Uzbekistan is the common English name for the Uzbek Soviet Socialist Republic and later, the Republic of Uzbekistan, that refers to the period of Uzbekistan from 1924 to 1991. as one of the constituent republics of the Soviet Union. It was governed by the Uzbek branch of the Soviet Communist Party, the only legal political party, from 1925 until 1990. From 1990 to 1991, it was a sovereign part of the Soviet Union with its own legislation. Sometimes, that period is also referred to as Soviet Uzbekistan.
Khujand, sometimes spelled Khodjent and known as Leninabad in 1936–1991, is the second-largest city of Tajikistan and the capital of the northernmost province of Tajikistan, now called Sughd. Khujand is one of the oldest cities in Central Asia, dating back about 2,500 years. It is situated on the Syr Darya at the mouth of the Fergana Valley and was a major city along the ancient Silk Road, mainly inhabited by ethnic Tajiks. It is proximate to both the Uzbekistan and Kyrgyzstan borders.
Fergana Region is one of the regions of Uzbekistan, located in the southern part of the Fergana Valley in the far east of the country. It borders the Namangan and Andijan Regions of Uzbekistan, as well as Kyrgyzstan and Tajikistan. It covers an area of 6,800 km2. The population is estimated to be around 2,597,000, with over 71% of the population living in rural areas.
Namangan is a city in eastern Uzbekistan. It is the administrative, economic, and cultural center of Namangan Region. Namangan is located in the northern edge of the Fergana Valley, less than 30 km from the Kyrgyzstan border. The city is served by Namangan Airport.
The Vakhsh (River), also known as the Surkhob (Сурхоб), in north-central Tajikistan, and the Kyzyl-Suu, in Kyrgyzstan, is a Central Asian river, and one of the main rivers of Tajikistan. It is a tributary of the Amu Darya river.
Environmental issues in Tajikistan include concentrations of agricultural chemicals and salts in the soil and groundwater, poor management of water resources, and soil erosion. Additionally, because of inadequate sanitation facilities, untreated industrial waste and sewage combine with agricultural runoff to cause water pollution in the Aral Sea Basin. Soviet-Era mining operations in Tajikistan extracted and processed uranium, gold, antimony, tungsten, mercury, and molybdenum, each of which is known to leave toxic waste that also threatens water quality. Pockets of high air pollution caused by industry and motor vehicles have resulted in Tajikistan ranking 133rd in the world in greenhouse gas emissions. Air pollution is a particular problem during times of the year when atmospheric conditions hold industrial and vehicle emissions close to the surface in urban areas. In summer, dust and sand from the deserts of Uzbekistan and Turkmenistan cause air pollution across the entire southwestern lowland region.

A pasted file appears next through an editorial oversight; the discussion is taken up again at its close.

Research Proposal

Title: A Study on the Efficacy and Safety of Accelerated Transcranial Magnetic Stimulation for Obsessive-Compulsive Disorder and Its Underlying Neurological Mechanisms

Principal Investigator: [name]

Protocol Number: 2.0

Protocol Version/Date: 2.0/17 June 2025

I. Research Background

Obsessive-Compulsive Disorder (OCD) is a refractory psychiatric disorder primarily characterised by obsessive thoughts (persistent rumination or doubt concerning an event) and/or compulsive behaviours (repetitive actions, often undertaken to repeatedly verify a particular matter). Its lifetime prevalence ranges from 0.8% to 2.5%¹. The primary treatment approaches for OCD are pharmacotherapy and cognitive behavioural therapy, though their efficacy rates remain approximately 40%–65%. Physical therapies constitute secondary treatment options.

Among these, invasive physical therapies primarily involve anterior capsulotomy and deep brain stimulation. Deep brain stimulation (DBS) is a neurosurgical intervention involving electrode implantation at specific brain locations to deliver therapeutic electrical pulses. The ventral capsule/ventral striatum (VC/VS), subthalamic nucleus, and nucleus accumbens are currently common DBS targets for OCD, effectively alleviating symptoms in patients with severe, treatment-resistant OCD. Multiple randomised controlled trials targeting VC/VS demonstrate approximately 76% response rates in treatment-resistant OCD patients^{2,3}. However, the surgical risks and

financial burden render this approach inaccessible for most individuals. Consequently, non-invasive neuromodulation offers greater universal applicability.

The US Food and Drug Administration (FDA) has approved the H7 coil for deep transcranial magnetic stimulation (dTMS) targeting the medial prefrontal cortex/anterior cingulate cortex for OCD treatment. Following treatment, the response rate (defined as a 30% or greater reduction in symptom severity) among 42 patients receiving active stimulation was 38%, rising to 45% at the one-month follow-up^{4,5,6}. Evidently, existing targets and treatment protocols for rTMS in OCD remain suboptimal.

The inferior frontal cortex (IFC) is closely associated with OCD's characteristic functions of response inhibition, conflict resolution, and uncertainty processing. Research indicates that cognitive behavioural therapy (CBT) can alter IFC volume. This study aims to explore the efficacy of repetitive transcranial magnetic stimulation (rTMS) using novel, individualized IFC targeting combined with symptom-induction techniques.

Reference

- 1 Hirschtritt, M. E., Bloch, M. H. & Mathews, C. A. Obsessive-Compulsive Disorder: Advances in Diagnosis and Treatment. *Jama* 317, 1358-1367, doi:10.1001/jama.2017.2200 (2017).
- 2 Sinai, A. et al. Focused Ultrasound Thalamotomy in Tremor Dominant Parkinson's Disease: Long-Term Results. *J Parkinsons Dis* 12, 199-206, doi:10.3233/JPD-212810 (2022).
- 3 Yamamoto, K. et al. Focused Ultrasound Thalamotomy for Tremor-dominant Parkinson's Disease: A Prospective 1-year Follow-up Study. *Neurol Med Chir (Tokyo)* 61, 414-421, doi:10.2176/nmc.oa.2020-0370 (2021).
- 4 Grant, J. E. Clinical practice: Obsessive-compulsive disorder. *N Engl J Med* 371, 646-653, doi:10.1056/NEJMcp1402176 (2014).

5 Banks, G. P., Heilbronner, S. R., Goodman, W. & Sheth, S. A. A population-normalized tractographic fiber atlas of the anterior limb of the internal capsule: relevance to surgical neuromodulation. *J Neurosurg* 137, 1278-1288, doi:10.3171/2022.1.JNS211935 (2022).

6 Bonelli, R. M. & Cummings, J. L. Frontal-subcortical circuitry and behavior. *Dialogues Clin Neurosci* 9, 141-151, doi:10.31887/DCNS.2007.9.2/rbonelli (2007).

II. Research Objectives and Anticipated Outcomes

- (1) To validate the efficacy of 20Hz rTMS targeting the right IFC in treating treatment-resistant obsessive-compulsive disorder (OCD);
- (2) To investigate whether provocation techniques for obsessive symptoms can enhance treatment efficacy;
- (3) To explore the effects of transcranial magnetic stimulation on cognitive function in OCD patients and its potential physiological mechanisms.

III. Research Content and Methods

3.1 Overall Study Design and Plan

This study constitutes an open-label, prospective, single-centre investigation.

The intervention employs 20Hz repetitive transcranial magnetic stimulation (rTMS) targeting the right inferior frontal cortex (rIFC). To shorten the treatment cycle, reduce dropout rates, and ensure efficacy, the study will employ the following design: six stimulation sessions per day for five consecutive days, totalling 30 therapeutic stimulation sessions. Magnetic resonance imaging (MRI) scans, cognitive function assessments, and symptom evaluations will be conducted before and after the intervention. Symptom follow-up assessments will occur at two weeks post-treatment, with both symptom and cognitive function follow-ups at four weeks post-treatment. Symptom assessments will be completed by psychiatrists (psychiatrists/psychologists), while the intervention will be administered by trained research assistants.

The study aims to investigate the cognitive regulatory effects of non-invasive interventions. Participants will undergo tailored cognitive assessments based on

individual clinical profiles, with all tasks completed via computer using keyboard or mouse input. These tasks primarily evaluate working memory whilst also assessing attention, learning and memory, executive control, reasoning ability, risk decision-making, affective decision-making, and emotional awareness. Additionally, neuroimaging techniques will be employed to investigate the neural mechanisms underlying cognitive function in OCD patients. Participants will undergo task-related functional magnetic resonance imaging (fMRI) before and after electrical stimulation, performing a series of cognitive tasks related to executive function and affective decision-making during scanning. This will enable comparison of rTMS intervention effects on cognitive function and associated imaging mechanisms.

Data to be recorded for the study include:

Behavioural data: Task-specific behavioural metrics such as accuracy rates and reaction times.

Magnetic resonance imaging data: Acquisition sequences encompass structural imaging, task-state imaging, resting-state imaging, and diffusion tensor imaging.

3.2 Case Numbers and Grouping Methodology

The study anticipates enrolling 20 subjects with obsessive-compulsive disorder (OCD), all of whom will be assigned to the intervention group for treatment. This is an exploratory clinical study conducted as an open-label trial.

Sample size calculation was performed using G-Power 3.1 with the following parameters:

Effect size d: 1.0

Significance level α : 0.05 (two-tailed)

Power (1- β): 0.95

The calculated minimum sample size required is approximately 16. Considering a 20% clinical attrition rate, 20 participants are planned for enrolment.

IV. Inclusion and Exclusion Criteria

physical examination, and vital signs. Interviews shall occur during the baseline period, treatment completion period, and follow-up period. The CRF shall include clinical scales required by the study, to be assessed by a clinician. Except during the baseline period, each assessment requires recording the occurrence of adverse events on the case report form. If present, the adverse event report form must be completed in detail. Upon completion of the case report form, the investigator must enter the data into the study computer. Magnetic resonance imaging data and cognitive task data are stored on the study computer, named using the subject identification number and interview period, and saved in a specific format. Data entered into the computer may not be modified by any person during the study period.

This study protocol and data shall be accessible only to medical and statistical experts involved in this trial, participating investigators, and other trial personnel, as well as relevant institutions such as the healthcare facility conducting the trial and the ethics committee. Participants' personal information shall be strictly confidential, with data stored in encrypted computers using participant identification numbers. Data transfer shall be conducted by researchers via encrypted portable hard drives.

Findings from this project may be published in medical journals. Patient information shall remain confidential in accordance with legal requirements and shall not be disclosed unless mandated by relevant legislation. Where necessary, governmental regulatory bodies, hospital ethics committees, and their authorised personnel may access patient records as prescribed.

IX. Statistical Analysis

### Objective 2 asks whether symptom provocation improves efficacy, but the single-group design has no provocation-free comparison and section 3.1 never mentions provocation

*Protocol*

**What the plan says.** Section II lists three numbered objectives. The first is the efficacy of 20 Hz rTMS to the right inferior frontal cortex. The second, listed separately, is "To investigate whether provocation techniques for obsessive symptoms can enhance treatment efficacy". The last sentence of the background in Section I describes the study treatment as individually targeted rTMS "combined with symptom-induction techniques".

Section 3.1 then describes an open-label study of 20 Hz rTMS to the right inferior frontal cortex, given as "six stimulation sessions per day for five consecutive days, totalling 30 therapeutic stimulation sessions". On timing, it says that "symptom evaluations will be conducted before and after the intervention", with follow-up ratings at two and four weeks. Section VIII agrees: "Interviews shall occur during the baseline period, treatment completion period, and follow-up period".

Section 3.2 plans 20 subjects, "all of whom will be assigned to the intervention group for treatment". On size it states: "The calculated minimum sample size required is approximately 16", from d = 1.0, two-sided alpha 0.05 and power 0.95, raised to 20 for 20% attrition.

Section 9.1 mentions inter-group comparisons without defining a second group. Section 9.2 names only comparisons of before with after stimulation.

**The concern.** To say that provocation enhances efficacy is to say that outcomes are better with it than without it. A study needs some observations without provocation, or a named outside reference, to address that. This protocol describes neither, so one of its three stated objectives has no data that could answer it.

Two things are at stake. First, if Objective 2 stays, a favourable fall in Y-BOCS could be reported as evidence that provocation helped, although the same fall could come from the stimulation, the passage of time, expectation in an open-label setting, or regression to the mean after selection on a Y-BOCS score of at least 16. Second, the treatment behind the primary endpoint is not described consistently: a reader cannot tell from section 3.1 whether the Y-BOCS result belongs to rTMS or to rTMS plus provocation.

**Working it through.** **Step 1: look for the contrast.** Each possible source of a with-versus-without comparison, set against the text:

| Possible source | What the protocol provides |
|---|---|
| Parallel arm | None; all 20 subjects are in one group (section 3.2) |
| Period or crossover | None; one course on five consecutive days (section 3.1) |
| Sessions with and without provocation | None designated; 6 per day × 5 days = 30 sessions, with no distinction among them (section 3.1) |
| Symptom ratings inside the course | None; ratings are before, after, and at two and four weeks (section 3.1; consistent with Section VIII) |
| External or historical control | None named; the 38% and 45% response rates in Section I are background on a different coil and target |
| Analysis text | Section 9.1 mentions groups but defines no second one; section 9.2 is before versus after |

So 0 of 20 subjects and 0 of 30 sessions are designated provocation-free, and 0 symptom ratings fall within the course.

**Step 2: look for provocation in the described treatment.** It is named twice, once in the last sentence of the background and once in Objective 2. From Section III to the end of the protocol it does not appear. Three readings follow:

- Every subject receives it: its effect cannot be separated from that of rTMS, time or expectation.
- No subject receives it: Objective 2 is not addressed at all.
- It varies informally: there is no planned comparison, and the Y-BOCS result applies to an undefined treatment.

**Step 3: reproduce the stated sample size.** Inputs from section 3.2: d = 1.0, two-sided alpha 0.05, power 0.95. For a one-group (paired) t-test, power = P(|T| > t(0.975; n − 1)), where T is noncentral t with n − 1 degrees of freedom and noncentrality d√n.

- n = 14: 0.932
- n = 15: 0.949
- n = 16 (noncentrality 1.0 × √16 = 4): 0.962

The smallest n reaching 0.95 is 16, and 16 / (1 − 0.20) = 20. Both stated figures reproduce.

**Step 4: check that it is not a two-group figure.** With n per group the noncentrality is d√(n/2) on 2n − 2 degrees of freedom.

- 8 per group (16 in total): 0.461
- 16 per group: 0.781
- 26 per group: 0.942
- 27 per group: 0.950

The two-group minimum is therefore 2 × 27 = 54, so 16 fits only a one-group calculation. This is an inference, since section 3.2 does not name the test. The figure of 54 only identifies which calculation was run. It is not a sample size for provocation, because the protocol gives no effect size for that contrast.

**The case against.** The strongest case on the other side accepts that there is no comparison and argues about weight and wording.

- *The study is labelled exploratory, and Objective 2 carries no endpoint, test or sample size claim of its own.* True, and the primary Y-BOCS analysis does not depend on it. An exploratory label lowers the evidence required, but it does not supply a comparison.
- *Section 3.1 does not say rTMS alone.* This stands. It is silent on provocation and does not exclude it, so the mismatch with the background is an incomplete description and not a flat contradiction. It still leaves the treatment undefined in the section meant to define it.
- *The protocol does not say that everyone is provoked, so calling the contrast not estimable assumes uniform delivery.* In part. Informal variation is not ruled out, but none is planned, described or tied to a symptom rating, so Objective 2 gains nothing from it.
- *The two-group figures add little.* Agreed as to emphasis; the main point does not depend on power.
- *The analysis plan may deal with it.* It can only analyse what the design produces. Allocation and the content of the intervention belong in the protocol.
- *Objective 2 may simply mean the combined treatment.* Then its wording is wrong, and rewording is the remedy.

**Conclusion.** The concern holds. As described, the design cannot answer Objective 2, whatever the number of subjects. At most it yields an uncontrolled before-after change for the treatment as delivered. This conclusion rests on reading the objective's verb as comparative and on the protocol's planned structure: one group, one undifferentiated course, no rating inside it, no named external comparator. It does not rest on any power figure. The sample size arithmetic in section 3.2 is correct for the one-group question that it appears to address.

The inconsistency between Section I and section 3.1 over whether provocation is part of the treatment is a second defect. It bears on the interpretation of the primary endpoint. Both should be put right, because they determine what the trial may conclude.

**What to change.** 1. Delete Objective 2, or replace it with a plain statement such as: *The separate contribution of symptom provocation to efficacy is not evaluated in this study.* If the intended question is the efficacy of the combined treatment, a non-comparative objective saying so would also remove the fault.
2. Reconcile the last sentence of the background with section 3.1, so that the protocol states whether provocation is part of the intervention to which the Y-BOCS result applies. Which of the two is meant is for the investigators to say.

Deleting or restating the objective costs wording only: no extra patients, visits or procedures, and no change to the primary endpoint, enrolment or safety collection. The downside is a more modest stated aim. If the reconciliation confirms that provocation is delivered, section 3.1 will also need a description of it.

Soviet Central Asia refers to the section of Central Asia formerly controlled by the Soviet Union, as well as the time period of Soviet administration (1918–1991). Central Asian SSRs declared independence in 1991. In terms of area, it is nearly synonymous with Russian Turkestan, the name for the region during the Russian Empire. Soviet Central Asia went through many territorial divisions before the current borders were created in the 1920s and 1930s.
Tajikistan is a highly agrarian country, with its rural population at more than 70% and agriculture accounting for 60% of employment and around 30% of GDP. As is typical of economies dependent on agriculture, Tajikistan has low income per capita: back in the Soviet period (1990) Tajikistan was the poorest republic with a staggering 45% of its population in the lowest income “septile”. In 2006 Tajikistan still had the lowest income per capita among the Commonwealth of Independent States (CIS) countries: $1,410 compared with nearly $12,000 for Russia. The low income and the high agrarian profile justify and drive the efforts for agricultural reform since 1991 in the hope of improving the population’s well being.
The Kara Darya or Qaradaryo is a tributary of the Syr Darya in Kyrgyzstan and eastern Uzbekistan. The river is formed by the confluence of Kara-Kulja River and Tar River. There are more than 200 known tributaries of Kara Darya; the largest are Jazy River, Kara Unkur River, Kegart River, Kurshab River, Abshir Sai River, and Aravan Sai River. Its length is 177 kilometres (110 mi), and watershed area 30,100 square kilometres (11,600 sq mi). The upper Kara Darya flows northwest across eastern Osh Province southwest of and parallel to the Fergana Range. It enters the Ferghana Valley and Uzbek territory a few miles west of Uzgen at Andijan Dam. The lower course is through the Fergana Valley, where it is used for irrigation. In the Fergana Valley its confluence with the Naryn River forms the Syr Darya, the second largest river of Central Asia. There are several dams on the river.
Chust is a city in eastern Uzbekistan. It is the administrative center of Chust District. The City of Chust is located in the northern corner of the Fergana Valley along the river Chustsoy.
Pyotr Andreyevich Pavlenko, , was a Soviet writer, screenwriter and war correspondent. He became a member of the CPSU in 1920.